This kind of stuff has a way of really pissing people off. People are so territorial/insecure. Nobody seems to like it when the new person makes suggestions, especially when it’s not even from their own experience. I’ve even been the new person on teams where I had the most industry experience on the team and it made people mad when I offered suggestions. Personally, I would just keep my mouth shut. If I am new on a job and offer suggestions from past experience, I word it very carefully so I don’t step on any toes.

      1. The IT Manager*

        I agree, but I am also feeling a industry culture division in these comments. Like I said, I suspect this is IT. IT has something of a culture of valueing people for what they can do and not just years on the job, and of using the internet and forums ask for help to solve problems.

  7. Malissa*

    Tricky situation. I would phrase more like I did a little research on this and adding cocoa butter seemed to help, what do you think of that/have we tried that? Possible follow up with a can you tell me why this would be a good idea or why this isn’t appropriate here?
    It is true, research can involve asking others and you’re not being pushy in your suggestion. Also you are making it into a learning situation for you, so maybe you’ll be more knowledgeable the next time. Also you’ll get a better feeling about how to handle situations like this in the future.

  8. Gail L*

    I’d take this slower.

    “What kinds of things do we try to solve issues like this? What have we tried so far?” With the right tone, this is a good question because as a trainee this is a good thing for her to learn – what’s the process they have for solving the problem and how do they go about working through things. If they’ve already tried her boyfriend’s solution, she can keep quiet.

    If they haven’t, she can pipe up that once her boyfriend in the industry had a similar problem, and solved it by X.

    1. LW*

      It seems a lot less problematic to frame suggestions as “something my boyfriend in the industry did once” than “something my boyfriend suggested yesterday”, so I’ll keep that one in mind, thanks!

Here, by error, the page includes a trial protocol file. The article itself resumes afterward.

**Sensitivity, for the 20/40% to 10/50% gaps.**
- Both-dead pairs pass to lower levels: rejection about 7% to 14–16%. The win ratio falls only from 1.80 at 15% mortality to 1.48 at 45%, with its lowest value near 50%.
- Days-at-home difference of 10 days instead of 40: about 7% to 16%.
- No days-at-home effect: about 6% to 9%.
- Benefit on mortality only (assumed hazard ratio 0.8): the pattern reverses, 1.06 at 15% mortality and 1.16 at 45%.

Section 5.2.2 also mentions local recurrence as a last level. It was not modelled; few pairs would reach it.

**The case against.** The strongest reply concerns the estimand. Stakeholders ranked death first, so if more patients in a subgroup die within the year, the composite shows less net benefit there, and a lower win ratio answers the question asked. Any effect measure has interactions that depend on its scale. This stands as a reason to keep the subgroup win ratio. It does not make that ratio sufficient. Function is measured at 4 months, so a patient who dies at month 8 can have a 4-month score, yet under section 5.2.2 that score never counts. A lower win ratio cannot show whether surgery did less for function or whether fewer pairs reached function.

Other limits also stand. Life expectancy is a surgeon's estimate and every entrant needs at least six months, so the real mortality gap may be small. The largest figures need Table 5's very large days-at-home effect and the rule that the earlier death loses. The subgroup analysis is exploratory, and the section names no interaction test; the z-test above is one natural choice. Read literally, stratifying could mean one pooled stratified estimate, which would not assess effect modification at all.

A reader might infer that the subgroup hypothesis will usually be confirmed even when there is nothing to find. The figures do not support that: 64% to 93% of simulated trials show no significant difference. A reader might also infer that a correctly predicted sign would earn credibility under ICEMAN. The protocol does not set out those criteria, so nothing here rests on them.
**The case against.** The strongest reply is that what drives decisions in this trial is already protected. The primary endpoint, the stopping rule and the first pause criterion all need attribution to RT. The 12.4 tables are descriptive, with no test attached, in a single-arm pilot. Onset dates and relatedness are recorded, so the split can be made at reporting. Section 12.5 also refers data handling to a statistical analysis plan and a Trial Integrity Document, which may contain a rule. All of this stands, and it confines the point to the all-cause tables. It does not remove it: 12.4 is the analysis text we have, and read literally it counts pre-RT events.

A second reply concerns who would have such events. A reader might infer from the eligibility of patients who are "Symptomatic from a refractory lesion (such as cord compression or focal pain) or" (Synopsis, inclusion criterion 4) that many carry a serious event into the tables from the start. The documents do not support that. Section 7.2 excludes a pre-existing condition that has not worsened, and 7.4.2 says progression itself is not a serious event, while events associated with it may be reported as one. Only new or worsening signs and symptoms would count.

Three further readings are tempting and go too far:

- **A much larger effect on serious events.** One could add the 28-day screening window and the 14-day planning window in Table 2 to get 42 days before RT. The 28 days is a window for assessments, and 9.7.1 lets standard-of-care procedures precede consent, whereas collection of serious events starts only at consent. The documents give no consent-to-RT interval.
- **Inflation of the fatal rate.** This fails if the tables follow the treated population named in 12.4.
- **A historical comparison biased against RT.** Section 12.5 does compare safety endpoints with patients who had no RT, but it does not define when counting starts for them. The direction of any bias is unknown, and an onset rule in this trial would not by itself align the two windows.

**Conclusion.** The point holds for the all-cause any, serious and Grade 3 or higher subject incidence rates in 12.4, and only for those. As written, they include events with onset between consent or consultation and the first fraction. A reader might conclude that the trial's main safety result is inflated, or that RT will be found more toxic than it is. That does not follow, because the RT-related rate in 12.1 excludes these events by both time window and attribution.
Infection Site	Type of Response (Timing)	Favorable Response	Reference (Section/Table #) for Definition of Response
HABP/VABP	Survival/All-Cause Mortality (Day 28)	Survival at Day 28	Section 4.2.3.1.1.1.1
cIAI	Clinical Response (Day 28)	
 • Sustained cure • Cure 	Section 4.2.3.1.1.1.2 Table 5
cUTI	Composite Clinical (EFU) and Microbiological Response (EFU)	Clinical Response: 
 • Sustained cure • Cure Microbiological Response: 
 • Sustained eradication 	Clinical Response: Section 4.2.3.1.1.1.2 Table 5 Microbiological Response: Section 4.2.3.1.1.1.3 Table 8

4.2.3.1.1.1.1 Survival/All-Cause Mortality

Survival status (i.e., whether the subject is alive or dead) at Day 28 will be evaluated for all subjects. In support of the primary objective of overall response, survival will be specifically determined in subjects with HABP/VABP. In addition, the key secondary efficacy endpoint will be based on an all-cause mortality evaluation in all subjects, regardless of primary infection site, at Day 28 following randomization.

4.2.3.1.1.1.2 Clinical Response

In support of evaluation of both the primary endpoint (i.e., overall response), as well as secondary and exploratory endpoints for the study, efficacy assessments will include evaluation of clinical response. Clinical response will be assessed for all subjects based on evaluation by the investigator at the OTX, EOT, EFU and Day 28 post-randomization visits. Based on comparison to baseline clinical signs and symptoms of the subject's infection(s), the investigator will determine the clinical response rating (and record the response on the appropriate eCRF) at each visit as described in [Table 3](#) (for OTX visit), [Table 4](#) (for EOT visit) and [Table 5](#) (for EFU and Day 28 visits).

9. twentymilehike*

    I have experienced a little bit of a similar situation. My hubby was a pro in my old industry (we both had our jobs when we met and got married), but when I didn’t know something, I’d often call him for guidance and/or to pick his brain. Sometimes I gave his informaiton as suggestions, but mostly I used it as personal knowlege. I can definately say that disussing the industry with my experienced husband was a useful tool in progressing in my own job. You just have to know when to speak up and when to let it go.

  10. Helen S.*

    I work in the software industry, as does my S.O. If I learn a new concept from him, I now know it, and I don’t need to credit him. Much like I don’t start sentences with “in college I learned…” I don’t go around saying “my boyfriend taught me…” because the place I learned something usually isn’t relevant. However, once or twice I have passed something along at work that my boyfriend told me about, and mentioned it came from him, because it was something I myself knew very little about and I didn’t want to misrepresent that. I agree that this should happen rarely and it should definitely be about something not at all confidential. There’s a larger problem if your boyfriend constantly has solutions that no one else at your work including you can figure out.

    Just in my personal experience, I have noticed that women tend to give a lot of credit to the source of how they know certain things, and men almost never do this. It can be hard to find a good balance between always giving credit where credit is due even when it isn’t necessary, and trying to seem like you yourself are an expert on everything.

    1. Anonymous*